Fifth Panel Session


Panel 1: Codification as Nationalization or Denationalization of Law (I): Europe and America

Chair: Prof. Aniceto Masferrer University Valencia

Speakers: Dr Isabel Ramos Vázquez (Universidad de Jaén), Prof. Diego Nunes (Federal University of Uberlândia),
Dr Gabriela Cobo del Rosal (Universidad Rey Juan Carlos), Prof. Juan B. Cañizares-Navarro (University of Cardenal Herrera CEU)


Panel overview

This panel explores the criminal law codification in Spain and in some American jurisdictions in a critical and comparative way. As said in the Panel I, scholars have presented Codification as a means to both nationalize and denationalize the European legal traditions. The present panel explores this matter from a broader geographical perspective, encompassing some American jurisdictions, and focusing on the criminal law. The panel will also explore this issue from a critical and comparative perspective, trying to emphasize the connection between codification and theme of the Conference: “Culture, Identity and Legal Instrumentalism.”

The comparative approach to codification of criminal law is both geographically and analytically; geographically, because several jurisdictions are studied (Spain, Brazil, US); and analytically, because all papers connect 19th-century codification with the keywords of the Conference theme, namely, Culture, Identity and Legal Instrumentalism.


Dr Isabel Ramos Vázquez

Universidad de Jaén



Legal instrumentalism in the 19th-century prison reform (Unites States &Europe)



no BIO


Prof. Juan B. Cañizares-Navarro

University of Cardenal Herrera CEU



The infamous penalties in the Spanish Criminal Codes of the 19th century:  National and/or Foreign Content?

no BIO

Panel 2: Commercial Law in Europe: Of Glaciers, Codes, Merchants and Consumers

Chair: Prof. Dave De ruysscher (Free University of Brussels)

Speakers: Dr Sean Thomas (Durham University), Dr Johannes W. Flume (Eberhard Karls University of Tübingen),
Dr Anna Klimaszewska (University of Gdańsk), Dr Janwillem (Pim) Oosterhuis (Maastricht University)

Panel overview

This panel wants to explore the driving force of 19th century commercial law on the development of general private law. The panellists will try to identify how commercial law has shaped and transformed legal ideas that today seem absolutely normal to us. There are numerous examples of civil law institutes in European jurisdictions that indeed originated from commercial law practice in the 19th century. In 1891, the driving force of commercial law, led Levin Goldschmidt to the following observation:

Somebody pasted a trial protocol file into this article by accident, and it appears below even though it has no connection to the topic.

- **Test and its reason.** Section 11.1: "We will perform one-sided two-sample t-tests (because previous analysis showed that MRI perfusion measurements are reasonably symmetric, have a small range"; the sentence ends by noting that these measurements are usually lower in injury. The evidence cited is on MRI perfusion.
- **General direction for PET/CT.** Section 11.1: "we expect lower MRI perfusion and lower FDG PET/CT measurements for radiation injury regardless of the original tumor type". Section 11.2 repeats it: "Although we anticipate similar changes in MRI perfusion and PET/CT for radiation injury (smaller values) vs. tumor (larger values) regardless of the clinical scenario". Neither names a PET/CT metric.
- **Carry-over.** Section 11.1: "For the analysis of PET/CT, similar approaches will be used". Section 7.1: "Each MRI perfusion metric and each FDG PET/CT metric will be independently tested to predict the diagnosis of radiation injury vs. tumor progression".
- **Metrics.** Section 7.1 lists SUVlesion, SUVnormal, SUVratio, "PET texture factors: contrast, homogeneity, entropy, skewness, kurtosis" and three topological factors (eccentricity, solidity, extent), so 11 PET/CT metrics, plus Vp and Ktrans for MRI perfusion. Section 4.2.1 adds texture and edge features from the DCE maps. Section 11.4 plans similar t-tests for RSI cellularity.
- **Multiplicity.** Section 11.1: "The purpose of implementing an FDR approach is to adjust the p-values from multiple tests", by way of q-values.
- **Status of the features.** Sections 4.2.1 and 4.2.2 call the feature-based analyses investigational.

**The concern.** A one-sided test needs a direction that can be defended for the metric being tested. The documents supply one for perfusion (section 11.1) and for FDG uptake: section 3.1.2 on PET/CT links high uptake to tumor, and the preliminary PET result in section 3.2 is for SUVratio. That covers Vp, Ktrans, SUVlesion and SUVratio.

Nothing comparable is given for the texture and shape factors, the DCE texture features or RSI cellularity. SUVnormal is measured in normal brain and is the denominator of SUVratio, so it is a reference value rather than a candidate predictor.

„In comparison to the general civil law the commercial law has a ground-breaking reformatory position. Developed under the dominant influence and overwhelmingly in the interest of the economically most educated and farsighted classes – industrial magnates, ship-owners, wholesale traders, financial institutions – it tends to penetrate the whole civil law with its spirit; yet at the same time it becomes part of the general civil law and so narrows its own scope. It is constantly expanding again to provide new legal principles to meet new commercial needs of trade. One can compare it to a glacier: in the lower regions the melting ice unites with falling rain, whilst in the high regions new ice is perpetually being formed.”

[L. Goldschmidt, Universalgeschichte des Handelsrecht (Stuttgart 1891), p. 11-12]

However, might the metaphor of Goldschmidt actually be no more than a romantic view of his beloved 19th century commercial law?

For English, German, Polish, and Dutch law the pervasiveness of certain commercial law institutes on private law in general will be investigated. This enables to compare the influence of commercial law – and also the underlying socio-economic conditions – on general private law in the selected jurisdictions, and contrast differences and similarities in the chosen solutions. In a time of a growing body of consumer law it is not so easy to identify what has remained of commercial law at all. And if Goldschmidt’s observation appears to be correct, what is left of this driving force of commercial law? Has consumer law already taken over to such extent that certain of the identified commercial law institutes have already faded away since the 19th century? Or are we confronted with several, competing areas of law, each partly shaping the various European private laws?




Dr Johannes W. Flume

Eberhard Karls University of Tübingen



German Commercial Law: Rise and Fall

Dr Sean Thomas

Durham University



English Commercial Law: Chasing Shadows



no BIO

Dr Janwillem (Pim) Oosterhuis

Maastricht University



Dutch Commercial Law: From Commercial Sale to Consumer Sale?


Panel 3: Strategies, Policies and Ideologies in the Field of Public Law

Chair: Prof. Valdis Bluzma (Turiba University in Riga)

Speakers: Prof. Bart Wauters (IE University in Madrid - Segovia), Prof. Marek Maciejewski, (University of Wrocław),
Dr Ivan Kosnica (University of Zagreb), Dr Thomas Mohr (University College Dublin)

Prof. Marek Maciejewski

University of Wrocław



The relationship between natural and statutory law in ancient and medieval conceptions




Dr Thomas Mohr

University College Dublin



The Privy Council Appeal and British Imperial Policy, 1833-1939

no BIO